Sustainability is very purposely seeded throughout the organization—from manufacturing facilities around the globe to the corporate campus in Minneapolis. The responsibility to steward the planet doesn’t live within a single “green team” at General Mills. Instead, the company operates with the expectation that its global employee base of 35,000 employees looks for opportunities to integrate sustainable strategies, products, and processes into operations.
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Employees work collaboratively to minimize the environmental footprint of General Mills’ businesses. This includes efforts to further embed sustainability into the use of raw materials, manufacturing methods, selection of packaging, and distribution of products. The focus is on providing customers and consumers with the best quality products while working to sustain the environment.
Almost all of the company’s plants have Reduce, Eliminate, All Losses (REAL) Time Sustainability Teams that dedicate time to identifying opportunities to make operations more eco-friendly. These teams spend a minimum of one hour a day looking for opportunities to drive out waste, minimize water use, reduce energy consumption, and make progress against the company’s global environmental sustainability goals.
For example, employees at a General Mills plant in Belvidere, Ill., saved the facility 421 tons of waste and identified 40 efficiency opportunities by systematically evaluating every facet of its production processes with a sustainability lens.
In addition to internal metrics, General Mills has begun asking suppliers to complete an environmental scorecard which asks for data on energy use, water use, and solid waste generation that is associated with ingredients and materials used to make its products.
“With our supplier scorecard, we will be able to make a greater impact on the total environmental footprint,” says Steve Peterson, Sourcing Director, General Mills. One of the key levers General Mills uses to help drive sustainability deeper into its business is holistic margin management (HMM). HMM is a broad company strategy designed to understand what drives value for the consumer and eliminate non-value-added costs and activities throughout the supply chain. The savings are then captured and reinvested to further grow the business. In January the company announced a goal of accruing $4 billion in HMM savings between fiscal 2010 and fiscal 2020.
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Often many of these savings have an environmental benefit. General Mills has hundreds of initiatives under way to drive value by focusing on the things that matter to consumers and reducing waste across operations.
A team at a General Mills plant in Covington, Ga., has installed more than 40 energy meters on several pieces of major equipment. The meters enable plant personnel to better understand the impact of system changes using real-time energy consumption data. Thanks to the energy meters and their real-time tracking abilities, the Covington plant saves an estimated $2.5 million per year. Learning from the Covington metering project will be applied at other General Mills manufacturing facilities, expanding the energy savings across the company.
Thirty of the company’s Häagen-Dazs shops have installed “scoop showers,” which keep ice cream scoops clean without running the water tap all day. The innovation, which reduced water use by 75%, is estimated to save $1 million annually and is now being installed in company-owned Häagen-Dazs shops around the world.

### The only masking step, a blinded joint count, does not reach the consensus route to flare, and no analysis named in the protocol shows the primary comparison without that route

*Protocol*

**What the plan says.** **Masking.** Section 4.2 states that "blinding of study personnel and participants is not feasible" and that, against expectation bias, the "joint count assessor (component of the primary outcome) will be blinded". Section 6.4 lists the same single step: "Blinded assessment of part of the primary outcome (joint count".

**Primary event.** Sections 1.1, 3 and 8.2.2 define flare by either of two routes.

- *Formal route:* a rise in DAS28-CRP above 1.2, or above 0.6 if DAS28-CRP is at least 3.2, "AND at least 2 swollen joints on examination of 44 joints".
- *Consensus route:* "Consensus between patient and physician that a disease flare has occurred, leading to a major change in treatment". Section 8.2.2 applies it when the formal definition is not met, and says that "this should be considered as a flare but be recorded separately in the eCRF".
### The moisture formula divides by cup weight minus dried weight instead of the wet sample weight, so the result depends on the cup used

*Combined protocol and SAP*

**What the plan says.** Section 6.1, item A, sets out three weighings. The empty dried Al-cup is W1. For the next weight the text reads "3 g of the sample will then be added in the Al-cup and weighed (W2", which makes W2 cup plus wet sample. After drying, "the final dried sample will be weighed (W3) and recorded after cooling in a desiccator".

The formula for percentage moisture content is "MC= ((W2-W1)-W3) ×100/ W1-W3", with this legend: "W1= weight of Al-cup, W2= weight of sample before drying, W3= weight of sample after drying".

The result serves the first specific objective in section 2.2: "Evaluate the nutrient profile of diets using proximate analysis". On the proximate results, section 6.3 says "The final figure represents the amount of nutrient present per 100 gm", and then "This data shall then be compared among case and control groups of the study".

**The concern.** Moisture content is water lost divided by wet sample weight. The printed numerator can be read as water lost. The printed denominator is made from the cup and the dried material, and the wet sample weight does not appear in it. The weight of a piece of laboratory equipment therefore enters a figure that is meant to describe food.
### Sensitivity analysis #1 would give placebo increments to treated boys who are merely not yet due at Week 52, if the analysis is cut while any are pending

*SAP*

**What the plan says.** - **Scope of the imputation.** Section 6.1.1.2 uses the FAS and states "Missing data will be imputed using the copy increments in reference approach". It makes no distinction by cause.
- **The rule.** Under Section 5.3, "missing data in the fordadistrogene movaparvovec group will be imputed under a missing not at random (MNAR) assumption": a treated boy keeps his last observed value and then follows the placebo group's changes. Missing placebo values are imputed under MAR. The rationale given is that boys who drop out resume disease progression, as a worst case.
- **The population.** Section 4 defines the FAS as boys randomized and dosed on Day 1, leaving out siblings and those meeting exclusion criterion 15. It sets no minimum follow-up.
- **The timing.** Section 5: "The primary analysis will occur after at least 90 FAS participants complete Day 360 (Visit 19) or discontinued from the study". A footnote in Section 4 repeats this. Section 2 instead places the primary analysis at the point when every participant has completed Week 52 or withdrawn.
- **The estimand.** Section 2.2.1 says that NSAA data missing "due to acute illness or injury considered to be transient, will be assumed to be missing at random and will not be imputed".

At a facility in Labatut, France, where Green Giant vegetables are packed, the can supplier is now located alongside the manufacturing facility, which reduces transportation by 220,000 kilometers and saves the plant $1.5 million dollars a year.
The company expects HMM to continue to be a significant driver to reduce waste and improve efficiency while benefiting the environment.
Sustainability Takes Root
The General Mills legacy of corporate citizenship is deeply rooted in the company’s culture and its actions.
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General Mills has a history of working closely with farmers to promote sustainable agriculture—whether through its organic Cascadian Farm brand, Green Giant vegetables, or the many growers who provide various grains to make other products. Green Giant was an early adopter of crop rotation practices in the 1930s and was among the earliest to use best-in-class pesticide management six decades ago.
Today the General Mills agricultural research facility in Le Seuer, Minn.—the valley where Green Giant was created—has continued to develop and improve crop breeding and agronomic practices that benefit farmers and the environment. In fact, in the last 35 years, improved hybrids through conventional breeding have more than doubled the yield of sweet corn while reducing the acreage planted.
General Mills is also building on this commitment through its work with two organizations to measure and improve the environmental footprint of growing several crops. Through Field to Market, the Keystone Alliance for Sustainable Agriculture’s initiative, General Mills has launched a three-year pilot with 25 wheat growers in Eastern Idaho to study the environmental impact of wheat production. Ultimately, the program will allow growers to share best practices in nutrient management, pest management, and other farming practices that will lead to more environmentally sustainable and economical production of wheat.